LONDON — Roger Federer finished the group stage at the ATP World Tour Finals with a perfect record after beating Mardy Fish 6-1, 3-6, 6-3 on Thursday for his third win at the season-ending tournament.
Federer started the match with the same kind of ruthless efficiency that helped him beat Rafael Nadal in just one hour Tuesday, chasing Fish all over the court with his forehand and breaking three times in the first set.
But Federer’s accuracy and energy levels dropped in the second, when he started spraying his backhand into the net to let Fish back into the match. The American, looking to leave London with a consolation victory after losing his first two round-robin matches in his debut appearance at the event, raced to a 5-2 lead and served out the set when Federer netted a backhand.
But Federer immediately took control of the deciding set, breaking for a 2-0 lead with a forehand passing shot. The fourth-seeded Federer lost only two points on his serve the rest of the way.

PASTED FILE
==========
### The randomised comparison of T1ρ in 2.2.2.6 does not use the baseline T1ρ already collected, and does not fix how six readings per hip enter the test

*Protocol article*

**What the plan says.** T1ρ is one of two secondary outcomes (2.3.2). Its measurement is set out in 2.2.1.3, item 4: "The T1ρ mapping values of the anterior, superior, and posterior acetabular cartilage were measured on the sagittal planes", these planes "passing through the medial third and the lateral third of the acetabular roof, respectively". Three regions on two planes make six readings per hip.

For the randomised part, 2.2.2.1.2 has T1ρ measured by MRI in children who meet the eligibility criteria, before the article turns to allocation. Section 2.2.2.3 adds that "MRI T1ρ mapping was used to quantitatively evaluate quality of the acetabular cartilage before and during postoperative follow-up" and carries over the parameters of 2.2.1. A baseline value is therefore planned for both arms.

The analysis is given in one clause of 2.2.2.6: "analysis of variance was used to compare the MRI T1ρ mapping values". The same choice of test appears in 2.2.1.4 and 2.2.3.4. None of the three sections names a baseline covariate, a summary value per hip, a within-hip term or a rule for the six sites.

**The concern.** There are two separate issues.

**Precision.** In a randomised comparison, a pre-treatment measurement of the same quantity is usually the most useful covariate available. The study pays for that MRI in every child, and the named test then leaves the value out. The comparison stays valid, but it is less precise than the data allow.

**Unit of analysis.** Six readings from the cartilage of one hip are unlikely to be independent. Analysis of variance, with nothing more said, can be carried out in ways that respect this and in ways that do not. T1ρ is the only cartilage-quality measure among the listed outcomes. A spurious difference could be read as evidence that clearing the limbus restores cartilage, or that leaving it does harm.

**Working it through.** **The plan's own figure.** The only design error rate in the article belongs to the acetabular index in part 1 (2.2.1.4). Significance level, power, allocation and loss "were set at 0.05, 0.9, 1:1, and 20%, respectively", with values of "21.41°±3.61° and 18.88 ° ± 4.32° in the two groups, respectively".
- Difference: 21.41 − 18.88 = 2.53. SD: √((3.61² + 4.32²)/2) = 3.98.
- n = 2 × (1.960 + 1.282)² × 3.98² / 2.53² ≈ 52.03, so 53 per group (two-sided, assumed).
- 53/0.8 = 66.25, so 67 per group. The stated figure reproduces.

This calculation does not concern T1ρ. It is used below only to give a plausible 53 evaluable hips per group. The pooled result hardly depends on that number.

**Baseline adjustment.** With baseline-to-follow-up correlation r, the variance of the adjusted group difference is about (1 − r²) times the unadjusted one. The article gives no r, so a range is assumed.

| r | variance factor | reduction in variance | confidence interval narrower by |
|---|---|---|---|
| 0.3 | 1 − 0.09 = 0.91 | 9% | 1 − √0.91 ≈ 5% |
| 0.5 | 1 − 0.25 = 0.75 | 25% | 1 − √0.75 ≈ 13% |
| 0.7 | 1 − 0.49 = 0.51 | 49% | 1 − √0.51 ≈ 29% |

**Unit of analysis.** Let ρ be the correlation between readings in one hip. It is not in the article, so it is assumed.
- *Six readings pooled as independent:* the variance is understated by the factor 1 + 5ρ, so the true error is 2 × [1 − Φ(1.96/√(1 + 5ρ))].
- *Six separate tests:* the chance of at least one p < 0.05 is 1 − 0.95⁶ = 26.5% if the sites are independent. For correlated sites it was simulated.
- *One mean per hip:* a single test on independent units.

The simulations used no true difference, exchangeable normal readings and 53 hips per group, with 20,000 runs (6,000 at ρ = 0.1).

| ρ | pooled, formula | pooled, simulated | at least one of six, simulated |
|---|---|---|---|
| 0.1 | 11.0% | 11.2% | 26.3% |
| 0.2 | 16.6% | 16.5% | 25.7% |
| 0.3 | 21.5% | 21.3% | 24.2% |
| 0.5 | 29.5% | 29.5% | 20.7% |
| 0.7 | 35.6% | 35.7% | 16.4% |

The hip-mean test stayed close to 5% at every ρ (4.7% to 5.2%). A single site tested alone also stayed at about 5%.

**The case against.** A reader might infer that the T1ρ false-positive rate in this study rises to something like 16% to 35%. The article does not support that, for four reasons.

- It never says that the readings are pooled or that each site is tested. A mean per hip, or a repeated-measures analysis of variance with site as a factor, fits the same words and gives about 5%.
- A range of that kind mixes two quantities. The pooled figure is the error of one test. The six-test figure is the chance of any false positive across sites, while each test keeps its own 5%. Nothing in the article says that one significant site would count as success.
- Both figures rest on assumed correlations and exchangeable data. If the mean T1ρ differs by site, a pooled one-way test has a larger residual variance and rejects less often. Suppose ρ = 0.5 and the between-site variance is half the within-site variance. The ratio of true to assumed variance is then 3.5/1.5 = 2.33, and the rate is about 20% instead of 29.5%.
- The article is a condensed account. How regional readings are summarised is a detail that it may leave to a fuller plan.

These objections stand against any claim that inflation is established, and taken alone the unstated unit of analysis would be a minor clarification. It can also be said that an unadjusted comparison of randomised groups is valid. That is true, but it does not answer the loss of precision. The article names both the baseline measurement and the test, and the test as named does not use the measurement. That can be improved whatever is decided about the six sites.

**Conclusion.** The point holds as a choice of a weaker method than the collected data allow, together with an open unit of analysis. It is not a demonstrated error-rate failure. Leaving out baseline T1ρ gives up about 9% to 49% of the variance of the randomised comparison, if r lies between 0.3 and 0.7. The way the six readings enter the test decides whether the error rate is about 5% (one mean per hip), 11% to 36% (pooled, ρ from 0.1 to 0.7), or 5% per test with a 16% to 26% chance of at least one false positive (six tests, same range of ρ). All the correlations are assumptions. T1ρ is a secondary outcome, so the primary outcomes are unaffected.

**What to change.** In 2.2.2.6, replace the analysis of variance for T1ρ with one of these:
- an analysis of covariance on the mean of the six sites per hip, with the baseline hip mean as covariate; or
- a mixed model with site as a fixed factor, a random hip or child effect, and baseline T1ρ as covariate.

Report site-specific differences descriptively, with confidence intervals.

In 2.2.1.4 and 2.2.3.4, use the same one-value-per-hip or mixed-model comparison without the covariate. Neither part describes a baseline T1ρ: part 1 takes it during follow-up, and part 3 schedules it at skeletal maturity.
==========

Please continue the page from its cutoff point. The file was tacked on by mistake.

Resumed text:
“He really started to zone in on many shots” in the second set, Federer said. “I thought he was able to keep that up in the third set. So I was happy to get the crucial break early in the third and maybe cruise a bit more.”
Federer had already clinched a spot in the semifinals, while Fish had already been eliminated.
Federer improved his unbeaten streak to 15 consecutive matches after winning titles in Basel and Paris. The 16-time Grand Slam winner is the defending champion in London and is looking for a record sixth title at the season-ending event for the world’s top eight players, and his 70th overall.
Jo-Wilfried Tsonga qualified for the semifinals at the expense of the second-ranked Nadal, winning 7-6 (2), 4-6, 6-3 to join Federer in the last four.
Nadal – who suffered his worst loss ever to Federer in a 6-3, 6-0 defeat Tuesday – then acknowledged that his motivation and desire has been lacking since losing the U.S. Open final to Novak Djokovic in September.
Nadal hasn’t won a title since then, losing his only final to Andy Murray in Tokyo.
“I was little bit less passionate for the game probably, because I was a little bit more tired than usual,” Nadal said. “To compete I wasn’t in the right way.”